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Well, my "little vacation" ended up lasting two and a half years... funny how life steers your life in directions you weren't planning on. I'll start off with occasional posts, but I fully plan to resume this blog to full speed by the new year.

I hope you'll come back for frequent visits, to see new reviews, to share opinions, to take a survey (or two), and to celebrate the shows and show people that have made the TheatreScene!

Jeff

Thursday, September 17, 2009

CD Review: next to normal

Here's my two cents worth on the Original Broadway Cast Recording of next to normal:


Title: next to normal
Artist: Original Broadway Cast Recording
Label: Ghostlight
Number: 8-4433
Format: 2 CD
Case: Card Stock Tri-Fold
Booklet: Full color production photos; Complete lyrics
Parental Advisory: Explicit Content



The Show Itself:

next to normal is about every family, really. And while this family struggles with mental illness, there is a beautiful universality about the piece that allows all of us to relate somehow. Such is the power of great art, which this is. Being next to normal is so much better than being 'normal.

The Company:

With only six members, it may seem like major hyperbole to say that this cast represents the best of the entire musical season, but it is nevertheless true. With no room for a weak link, the cast has truly become one, feeding off of each other to present as best they can a difficult but clearly meaningful for them piece. Each knows, obviously, that they are in the rarest of positions - creating roles in a Broadway musical that will be talked about for seasons to come and one that is sure to become a staple of the American musical theatre scene.

The Book and the Score:

A rock score throughout, Kitt and Yorkey also venture into some jazz, classical, country, pop, and even a little dab of traditional Broadway. Not to mislead here, they are not throwing everything they know into one show; each musical style completely fits the exact moment it is used. And within these various stylings, one never gets the feeling of a pastiche score (like Starlight Express or Joseph…). No, each musical style is so specific to the moment that each is treated like a score of its own - complex when it needs to be, simple at other times, but always interesting to listen to, and always adding to the emotion of the piece. Perhaps best of all is the fact that for all of this emotional guidance, one never feels manipulated or like you've been there, done that. This is a score that will bear repeated listening, and a show that will likely become richer with more viewings.

The Recording:

One thing that seems to stand out about all of this season's cast recordings is the equal quality each has between production, sound and re-creating the songs as if they were being performed on the stage. next to normal certainly fills that bill. The sound is crystal clear and the vocals perfectly balanced, particularly of note as the score represents a wide range of styles and, accordingly, volumes. Being able to concentrate on the songs for their tunes and lyrics without the visual importance given the staging only supports my initial theory that this score is one that bears repeated listening both for meaning and sheer enjoyability. The orchestrations by Michael Starobin and Tom Kitt are as wonderful in recording as they are live on stage, and it is evident why the team won this year's Tony for Best Orchestrations, a fete considering that it is written for a mere six musicians, and yet feels so much fuller. Of course, it is also evident why the score beat favorite Billy Elliot for the Tony in that category. Between the stylized production segments - "Who's Crazy/My Psychopharmacologist and I", "Make Up Your Mind/Catch Me I'm Falling," the powerful stand alone numbers - "I Miss the Mountains," I'm Alive", and the all out rock numbers - "Superboy and the Invisible Girl," "Wish I Were Here," and the closing "Light" the score has complete emotional range, resting comfortably in what are now accepted Broadway/rock stylings, while still pushing the boundaries.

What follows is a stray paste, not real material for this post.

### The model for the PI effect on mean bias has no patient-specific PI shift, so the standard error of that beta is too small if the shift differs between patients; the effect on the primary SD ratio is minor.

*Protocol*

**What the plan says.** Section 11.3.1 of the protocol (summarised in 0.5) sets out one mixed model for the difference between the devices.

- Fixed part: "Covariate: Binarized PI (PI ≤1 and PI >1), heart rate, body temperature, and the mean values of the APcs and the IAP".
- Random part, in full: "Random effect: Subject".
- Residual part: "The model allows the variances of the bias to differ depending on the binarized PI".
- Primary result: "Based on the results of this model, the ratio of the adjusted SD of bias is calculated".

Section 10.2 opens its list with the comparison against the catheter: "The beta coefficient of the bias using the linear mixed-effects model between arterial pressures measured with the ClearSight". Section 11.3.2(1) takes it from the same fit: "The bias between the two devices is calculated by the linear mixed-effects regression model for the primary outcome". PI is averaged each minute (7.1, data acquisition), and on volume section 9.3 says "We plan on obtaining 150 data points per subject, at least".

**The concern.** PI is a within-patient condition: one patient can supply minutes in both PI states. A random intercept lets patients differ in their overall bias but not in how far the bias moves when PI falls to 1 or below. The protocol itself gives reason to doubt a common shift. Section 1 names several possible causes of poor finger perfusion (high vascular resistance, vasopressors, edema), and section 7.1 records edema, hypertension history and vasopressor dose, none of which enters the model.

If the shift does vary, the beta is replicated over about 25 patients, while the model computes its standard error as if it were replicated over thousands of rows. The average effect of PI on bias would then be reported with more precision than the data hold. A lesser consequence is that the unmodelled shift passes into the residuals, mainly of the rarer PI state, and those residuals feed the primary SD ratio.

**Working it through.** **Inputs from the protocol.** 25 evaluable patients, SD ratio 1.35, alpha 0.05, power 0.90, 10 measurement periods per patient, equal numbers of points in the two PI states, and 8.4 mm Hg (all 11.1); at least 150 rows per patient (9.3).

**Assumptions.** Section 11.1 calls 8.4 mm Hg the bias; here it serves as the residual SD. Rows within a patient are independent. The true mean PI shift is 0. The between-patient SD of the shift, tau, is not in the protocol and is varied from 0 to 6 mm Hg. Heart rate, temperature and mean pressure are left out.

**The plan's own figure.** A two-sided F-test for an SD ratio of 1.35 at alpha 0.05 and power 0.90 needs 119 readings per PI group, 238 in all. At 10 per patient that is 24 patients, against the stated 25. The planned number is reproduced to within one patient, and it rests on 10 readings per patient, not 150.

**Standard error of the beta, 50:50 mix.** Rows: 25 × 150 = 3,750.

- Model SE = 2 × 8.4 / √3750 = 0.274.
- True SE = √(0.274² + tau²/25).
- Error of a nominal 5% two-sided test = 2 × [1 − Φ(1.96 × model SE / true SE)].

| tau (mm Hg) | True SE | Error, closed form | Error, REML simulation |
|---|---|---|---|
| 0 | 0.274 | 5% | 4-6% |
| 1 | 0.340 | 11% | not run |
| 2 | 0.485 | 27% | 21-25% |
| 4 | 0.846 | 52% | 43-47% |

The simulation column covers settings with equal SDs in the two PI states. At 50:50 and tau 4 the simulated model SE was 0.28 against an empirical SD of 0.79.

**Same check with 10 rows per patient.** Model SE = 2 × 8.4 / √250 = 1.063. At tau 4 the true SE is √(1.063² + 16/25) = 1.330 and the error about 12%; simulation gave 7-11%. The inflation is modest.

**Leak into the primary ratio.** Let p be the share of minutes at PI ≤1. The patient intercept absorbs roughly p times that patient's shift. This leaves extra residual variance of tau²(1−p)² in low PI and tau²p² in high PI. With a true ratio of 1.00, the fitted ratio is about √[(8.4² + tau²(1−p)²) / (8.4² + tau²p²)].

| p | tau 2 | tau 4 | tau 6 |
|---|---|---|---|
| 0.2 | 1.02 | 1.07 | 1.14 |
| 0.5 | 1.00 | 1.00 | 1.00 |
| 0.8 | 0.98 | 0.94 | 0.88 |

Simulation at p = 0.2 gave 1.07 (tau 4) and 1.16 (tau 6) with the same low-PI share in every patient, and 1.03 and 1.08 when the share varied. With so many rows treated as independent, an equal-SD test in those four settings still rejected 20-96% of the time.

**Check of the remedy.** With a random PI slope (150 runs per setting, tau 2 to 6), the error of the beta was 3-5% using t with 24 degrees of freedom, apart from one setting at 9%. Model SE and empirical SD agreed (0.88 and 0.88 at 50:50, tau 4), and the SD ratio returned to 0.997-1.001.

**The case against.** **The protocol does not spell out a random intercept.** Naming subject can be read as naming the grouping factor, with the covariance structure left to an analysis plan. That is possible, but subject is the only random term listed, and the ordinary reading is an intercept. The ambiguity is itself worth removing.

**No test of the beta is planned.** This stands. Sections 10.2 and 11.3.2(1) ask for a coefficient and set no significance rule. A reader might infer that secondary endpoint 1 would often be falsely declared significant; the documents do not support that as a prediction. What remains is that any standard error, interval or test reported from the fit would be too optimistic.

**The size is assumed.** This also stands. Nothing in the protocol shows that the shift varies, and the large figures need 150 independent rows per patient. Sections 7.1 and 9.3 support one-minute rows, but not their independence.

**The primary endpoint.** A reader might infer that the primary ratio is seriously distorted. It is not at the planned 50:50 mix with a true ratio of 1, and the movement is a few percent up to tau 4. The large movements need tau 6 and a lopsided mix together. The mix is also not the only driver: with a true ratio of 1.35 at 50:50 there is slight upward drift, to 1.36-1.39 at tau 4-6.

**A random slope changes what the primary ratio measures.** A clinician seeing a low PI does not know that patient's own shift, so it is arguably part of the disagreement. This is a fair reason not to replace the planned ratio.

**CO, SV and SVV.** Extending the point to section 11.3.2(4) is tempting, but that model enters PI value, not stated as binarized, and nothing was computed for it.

The entire company (Alice Ripley, J. Robert Spencer, Aaron Tveit, Jennifer Damiano) shines here as they do onstage, each committed to preserving their stage performances rather than creating some sort of hybrid for the disc. What is nice, too, is that the lesser characters - Adam Chanler-Berat's Henry and Louis Dobson's Doctor Madden come across as equally important, which they are.


Songs That Stand Out:

Keeping in mind that the entire score is noteworthy, the songs I find myself going back to include: "Who's Crazy/My Psychopharmacologist and I", "Make Up Your Mind/Catch Me I'm Falling," "Superboy and the Invisible Girl," and the unlikely "Perfect for You" and "Hey" sequences. But mostly, I enjoy it from start to finish, over and over.

Grade: A+

Jeff
(Photo: "My Psychopharmacologist and I" by Joan Marcus.)

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